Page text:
Eventually our nice wide path came to a large, circular end and we were faced with a very steep, very shingly track. I’ll be honest with you, I was a little apprehensive climbing it but I needn’t have been as it was actually quite easy. Even if it hadn’t been, the views from the top (actually, even the views from half-way up!) would have made it well worth it. We stayed at the top for a while and ate our sandwiches (trying to ignore our fellow walker who had arrived a few minutes after us and was having a lengthy and very loud phone call).

The descent was through lush green forest with the occasional glimpse of distant hills through the trees. This walk ended fittingly with the sound of rushing water; our visit to Achray Forest really was fresh, green, and thirst quenching.
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Warm Water

Sail Boats on the Thames

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Where:

Port Meadow, Oxford.

Season:

Spring.

Weather:

Pretty warm.

Route:

Down the Thames Path from Godstow Nunnery, past The Perch, over the bridge, and back along t’other side the Isis.

Length

4 miles(ish).

Walking Buddy:

James and bessie mate Zigs.

Musings:

First off, I feel I should tell you that I was not a happy hiker when I started this walk. I’d managed to get sunburnt the previous day (not clever) so was hot, uncomfortable, and covered in Aloe Vera. But there’s only so long you can stay grumpy when faced with Port Meadow in the sunshine, it is just the loveliest place to be and I was soon cheered right up. wh-warmwater-2

The second thing I should note is that there were a lot of cows on the tow path which we had to negotiate. This added an element of challenge to the walk, would we be able to get past them? Would they decide to follow us? Would they moo in our general direction?

Once the cows were safely behind us, we stopped and sat on the bank for a while, watching a group of sailboats. It’s incredibly relaxing, sitting by a river, watching the world go by, and having a good old catch up.

When we did get back on our way, we found that we were all a bit thirsty. The wonderful thing about this walk is that you have a choice of classic old Oxford pubs to visit. We went into The Perch, however there is also The Trout. If you’re going to do this walk, a visit to one or the other is mandatory and they can both therefore get rather crowded should you be doing this walk on, say, a sunny Bank Holiday where the whole of Oxfordshire has flocked to the river.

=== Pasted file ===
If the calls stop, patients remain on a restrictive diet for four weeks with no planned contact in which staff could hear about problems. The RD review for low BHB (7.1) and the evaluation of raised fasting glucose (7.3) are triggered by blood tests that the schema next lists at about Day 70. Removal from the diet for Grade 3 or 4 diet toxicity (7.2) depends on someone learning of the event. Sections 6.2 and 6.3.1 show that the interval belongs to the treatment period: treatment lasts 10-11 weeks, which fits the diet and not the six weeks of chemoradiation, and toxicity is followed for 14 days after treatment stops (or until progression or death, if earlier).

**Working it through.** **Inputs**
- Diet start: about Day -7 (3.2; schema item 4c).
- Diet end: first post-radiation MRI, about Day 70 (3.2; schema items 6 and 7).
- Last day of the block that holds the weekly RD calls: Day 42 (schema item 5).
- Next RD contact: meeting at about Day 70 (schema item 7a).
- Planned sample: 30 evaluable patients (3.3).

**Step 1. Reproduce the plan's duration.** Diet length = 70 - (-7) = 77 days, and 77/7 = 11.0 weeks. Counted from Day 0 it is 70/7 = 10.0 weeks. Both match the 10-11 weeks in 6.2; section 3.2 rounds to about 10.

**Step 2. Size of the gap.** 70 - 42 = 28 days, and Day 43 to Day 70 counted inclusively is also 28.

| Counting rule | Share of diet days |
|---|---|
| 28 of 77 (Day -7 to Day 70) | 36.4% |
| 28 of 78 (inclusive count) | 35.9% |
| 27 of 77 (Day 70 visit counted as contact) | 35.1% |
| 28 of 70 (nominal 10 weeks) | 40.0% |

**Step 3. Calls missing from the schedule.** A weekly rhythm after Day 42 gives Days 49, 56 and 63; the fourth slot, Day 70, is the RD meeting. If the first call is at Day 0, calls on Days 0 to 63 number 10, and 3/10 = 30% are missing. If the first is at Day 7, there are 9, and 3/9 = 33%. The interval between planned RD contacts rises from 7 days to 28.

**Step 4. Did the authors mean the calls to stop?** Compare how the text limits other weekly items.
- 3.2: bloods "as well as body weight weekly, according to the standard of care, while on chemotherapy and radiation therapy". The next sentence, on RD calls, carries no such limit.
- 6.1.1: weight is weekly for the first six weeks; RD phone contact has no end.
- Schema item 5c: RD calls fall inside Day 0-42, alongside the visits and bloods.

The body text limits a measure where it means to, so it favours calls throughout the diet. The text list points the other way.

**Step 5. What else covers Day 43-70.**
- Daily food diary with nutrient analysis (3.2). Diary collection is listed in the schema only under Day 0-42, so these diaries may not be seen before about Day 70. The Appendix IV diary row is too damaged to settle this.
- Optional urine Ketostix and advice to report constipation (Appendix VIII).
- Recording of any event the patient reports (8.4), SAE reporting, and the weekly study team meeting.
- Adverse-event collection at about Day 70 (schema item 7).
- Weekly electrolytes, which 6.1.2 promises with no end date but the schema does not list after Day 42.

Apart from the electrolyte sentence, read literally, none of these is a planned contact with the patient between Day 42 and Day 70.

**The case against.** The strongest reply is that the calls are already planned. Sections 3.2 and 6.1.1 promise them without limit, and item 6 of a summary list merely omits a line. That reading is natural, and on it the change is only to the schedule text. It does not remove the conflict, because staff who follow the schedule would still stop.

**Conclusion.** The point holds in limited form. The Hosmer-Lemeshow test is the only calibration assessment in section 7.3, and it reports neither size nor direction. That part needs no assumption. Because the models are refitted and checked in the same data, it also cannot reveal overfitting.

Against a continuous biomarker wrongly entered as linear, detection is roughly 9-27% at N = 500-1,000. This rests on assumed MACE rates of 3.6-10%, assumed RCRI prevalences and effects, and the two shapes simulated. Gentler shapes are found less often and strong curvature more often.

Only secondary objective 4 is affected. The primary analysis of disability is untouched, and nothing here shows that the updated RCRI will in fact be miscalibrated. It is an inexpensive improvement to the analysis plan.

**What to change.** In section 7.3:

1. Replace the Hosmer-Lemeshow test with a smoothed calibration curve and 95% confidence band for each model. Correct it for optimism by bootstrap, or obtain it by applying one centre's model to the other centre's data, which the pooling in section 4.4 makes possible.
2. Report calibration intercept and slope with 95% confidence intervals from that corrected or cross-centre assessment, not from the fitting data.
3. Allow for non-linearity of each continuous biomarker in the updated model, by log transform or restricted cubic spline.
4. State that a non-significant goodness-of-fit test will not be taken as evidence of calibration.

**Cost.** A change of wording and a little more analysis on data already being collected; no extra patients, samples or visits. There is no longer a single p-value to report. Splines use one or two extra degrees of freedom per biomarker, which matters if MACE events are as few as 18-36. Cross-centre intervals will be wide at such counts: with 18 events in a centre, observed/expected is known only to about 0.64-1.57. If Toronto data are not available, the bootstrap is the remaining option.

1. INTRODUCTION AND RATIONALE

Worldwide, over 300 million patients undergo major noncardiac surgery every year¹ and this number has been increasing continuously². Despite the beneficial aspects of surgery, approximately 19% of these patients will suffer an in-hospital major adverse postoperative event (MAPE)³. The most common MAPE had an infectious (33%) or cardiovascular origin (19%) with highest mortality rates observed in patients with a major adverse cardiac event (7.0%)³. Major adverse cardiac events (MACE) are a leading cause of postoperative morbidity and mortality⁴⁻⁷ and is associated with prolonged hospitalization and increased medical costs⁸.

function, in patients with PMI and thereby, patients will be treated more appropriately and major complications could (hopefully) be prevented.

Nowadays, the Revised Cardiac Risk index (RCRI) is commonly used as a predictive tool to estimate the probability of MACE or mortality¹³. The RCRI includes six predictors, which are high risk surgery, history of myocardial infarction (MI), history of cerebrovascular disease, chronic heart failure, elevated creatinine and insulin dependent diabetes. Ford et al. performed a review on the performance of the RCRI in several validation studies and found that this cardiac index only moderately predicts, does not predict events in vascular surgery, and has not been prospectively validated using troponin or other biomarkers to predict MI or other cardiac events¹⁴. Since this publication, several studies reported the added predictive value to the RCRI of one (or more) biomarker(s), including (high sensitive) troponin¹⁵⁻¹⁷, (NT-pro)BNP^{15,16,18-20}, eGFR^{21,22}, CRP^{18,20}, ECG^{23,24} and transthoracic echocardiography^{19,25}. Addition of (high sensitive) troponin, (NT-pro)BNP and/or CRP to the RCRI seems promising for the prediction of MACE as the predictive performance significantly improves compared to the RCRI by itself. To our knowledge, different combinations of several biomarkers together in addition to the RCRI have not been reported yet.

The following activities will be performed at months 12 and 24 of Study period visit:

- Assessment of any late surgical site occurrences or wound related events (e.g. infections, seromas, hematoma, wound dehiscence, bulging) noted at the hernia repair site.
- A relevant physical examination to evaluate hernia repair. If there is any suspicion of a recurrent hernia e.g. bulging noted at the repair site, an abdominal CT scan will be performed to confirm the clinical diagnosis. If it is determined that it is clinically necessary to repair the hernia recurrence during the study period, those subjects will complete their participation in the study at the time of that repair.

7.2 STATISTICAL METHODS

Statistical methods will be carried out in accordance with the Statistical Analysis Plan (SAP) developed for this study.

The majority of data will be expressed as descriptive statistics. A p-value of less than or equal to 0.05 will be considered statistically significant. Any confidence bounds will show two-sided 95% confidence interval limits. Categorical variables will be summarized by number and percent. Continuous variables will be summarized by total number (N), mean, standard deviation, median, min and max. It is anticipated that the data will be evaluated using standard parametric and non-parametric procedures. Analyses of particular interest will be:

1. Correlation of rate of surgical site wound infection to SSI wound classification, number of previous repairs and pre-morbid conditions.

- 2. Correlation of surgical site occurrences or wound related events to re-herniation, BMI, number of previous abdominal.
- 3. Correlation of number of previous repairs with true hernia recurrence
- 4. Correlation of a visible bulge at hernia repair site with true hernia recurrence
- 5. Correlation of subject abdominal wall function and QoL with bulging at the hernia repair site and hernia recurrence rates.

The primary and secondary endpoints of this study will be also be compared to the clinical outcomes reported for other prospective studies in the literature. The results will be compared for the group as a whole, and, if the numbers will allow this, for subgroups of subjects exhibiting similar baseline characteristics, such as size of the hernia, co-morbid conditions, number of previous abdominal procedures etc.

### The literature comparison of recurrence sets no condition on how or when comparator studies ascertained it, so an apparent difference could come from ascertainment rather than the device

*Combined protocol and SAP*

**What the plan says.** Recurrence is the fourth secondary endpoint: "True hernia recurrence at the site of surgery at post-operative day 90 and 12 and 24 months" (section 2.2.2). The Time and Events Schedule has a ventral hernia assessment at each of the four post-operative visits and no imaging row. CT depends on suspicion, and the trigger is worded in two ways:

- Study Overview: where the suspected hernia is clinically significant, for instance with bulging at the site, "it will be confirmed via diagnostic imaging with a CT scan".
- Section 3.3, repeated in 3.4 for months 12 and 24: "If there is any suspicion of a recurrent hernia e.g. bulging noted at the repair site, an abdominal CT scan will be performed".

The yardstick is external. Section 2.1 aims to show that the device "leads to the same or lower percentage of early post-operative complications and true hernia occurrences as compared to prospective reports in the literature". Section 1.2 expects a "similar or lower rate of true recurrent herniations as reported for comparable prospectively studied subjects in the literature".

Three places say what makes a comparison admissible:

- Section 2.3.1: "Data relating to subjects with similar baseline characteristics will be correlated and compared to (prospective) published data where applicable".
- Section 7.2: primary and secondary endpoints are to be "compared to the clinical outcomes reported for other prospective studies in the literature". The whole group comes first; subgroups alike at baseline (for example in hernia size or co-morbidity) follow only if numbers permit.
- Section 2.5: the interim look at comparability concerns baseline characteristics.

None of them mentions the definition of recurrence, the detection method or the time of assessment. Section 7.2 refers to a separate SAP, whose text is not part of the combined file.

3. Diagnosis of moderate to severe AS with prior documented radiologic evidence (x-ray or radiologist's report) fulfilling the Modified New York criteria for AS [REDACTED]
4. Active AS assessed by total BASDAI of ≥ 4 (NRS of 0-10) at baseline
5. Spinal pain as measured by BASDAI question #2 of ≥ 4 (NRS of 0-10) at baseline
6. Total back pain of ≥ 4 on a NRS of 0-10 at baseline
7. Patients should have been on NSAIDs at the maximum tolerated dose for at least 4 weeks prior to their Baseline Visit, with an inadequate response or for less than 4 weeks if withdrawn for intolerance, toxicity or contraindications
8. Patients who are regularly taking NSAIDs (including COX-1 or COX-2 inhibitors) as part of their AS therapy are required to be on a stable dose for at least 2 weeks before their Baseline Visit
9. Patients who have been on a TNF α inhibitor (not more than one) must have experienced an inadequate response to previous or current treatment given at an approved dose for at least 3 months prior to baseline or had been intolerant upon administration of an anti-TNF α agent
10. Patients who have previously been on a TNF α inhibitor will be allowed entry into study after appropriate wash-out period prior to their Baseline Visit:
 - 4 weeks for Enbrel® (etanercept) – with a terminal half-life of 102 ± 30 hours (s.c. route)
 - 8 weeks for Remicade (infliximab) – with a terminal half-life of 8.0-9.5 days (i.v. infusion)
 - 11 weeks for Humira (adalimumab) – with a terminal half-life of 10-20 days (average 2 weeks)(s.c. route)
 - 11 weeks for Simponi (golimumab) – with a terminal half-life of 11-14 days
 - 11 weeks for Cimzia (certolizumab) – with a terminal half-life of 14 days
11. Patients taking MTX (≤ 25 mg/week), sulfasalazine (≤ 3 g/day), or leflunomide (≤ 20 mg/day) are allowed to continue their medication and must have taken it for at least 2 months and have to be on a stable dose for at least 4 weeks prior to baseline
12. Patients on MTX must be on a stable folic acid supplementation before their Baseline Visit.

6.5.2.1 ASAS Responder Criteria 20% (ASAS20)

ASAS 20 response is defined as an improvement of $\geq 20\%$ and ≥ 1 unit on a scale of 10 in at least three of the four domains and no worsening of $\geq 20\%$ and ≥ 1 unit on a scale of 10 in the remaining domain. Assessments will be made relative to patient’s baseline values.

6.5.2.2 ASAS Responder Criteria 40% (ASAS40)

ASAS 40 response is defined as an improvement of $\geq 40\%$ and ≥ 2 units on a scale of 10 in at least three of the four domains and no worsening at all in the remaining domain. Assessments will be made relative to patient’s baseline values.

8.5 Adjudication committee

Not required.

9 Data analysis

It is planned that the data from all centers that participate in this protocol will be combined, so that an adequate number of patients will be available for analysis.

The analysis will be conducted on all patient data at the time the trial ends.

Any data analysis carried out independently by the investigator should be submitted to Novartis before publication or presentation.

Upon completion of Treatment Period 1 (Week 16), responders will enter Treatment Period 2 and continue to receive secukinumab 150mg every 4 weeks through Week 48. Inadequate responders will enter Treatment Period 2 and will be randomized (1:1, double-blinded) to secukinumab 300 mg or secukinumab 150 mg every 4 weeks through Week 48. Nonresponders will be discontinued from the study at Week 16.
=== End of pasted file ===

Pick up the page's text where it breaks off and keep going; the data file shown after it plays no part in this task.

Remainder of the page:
After a restorative pint of orange juice and lemonade (my tipple of choice for staying hydrated on a hot day) we continued along the towpath a short way until we came to a bridge. We crossed over the river and were greeted with the site of various dogs playing excitedly in the shallows. The two sides of the river are quite different and we were now walking back through the meadow itself. Port Meadow is pretty big so, although it was pretty busy, we could have been the only people there.

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Walking to the Woodman

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Where:

Fernham.

Season:

Winter.

Weather:

Cold but dry.

Route:

Faringdon Walkcards Walk 5, starting from Little Coxwell and working backwards (just to be awkward).

Length

Around 5 miles.

Walking Buddy:

James, who is still lovely.

Musings:

This walk has it all: pretty villages, fields, views, woods, and a brilliant pub! It was a cold January day, so beginning with a climb up through the fields was fantastic as it warmed us up a treat. We took a slight detour up past Gorse Farm which afforded us views across the valley (including the three remaining cooling towers at Didcot) before turning right to walk diagonally across the field towards the trees.wh-fernham-winter-2

There’s something quite magical about walking through woods when the weather’s chilly – I always feel like I’m about to step into one of Grimm’s fairy tales. As you walk along the path towards Fernham, you’ll find lots of gates on which you can lean to take in the view should you so choose. Due to the time of year, it was a little muddy so I was glad to be wearing my trusty walking boots – especially down the one steep drop where I think I would almost certianly have slipped and ended up with a very muddy bottom without them!

Once you reach Fernham, I would highly recommend another de-tour to go and visit The Woodman Inn which is simply a brilliant pub. It’s everything you’d want from a classic British pub: lots of dark beams, roaring fires, casks of local brews stacked up behind the bar, and they served us some excellent pies. If that wasn’t enough, they have an actual medieval banqueting hall – I am now trying to think of excuses to have a banquet (medieval fancy dress not optional).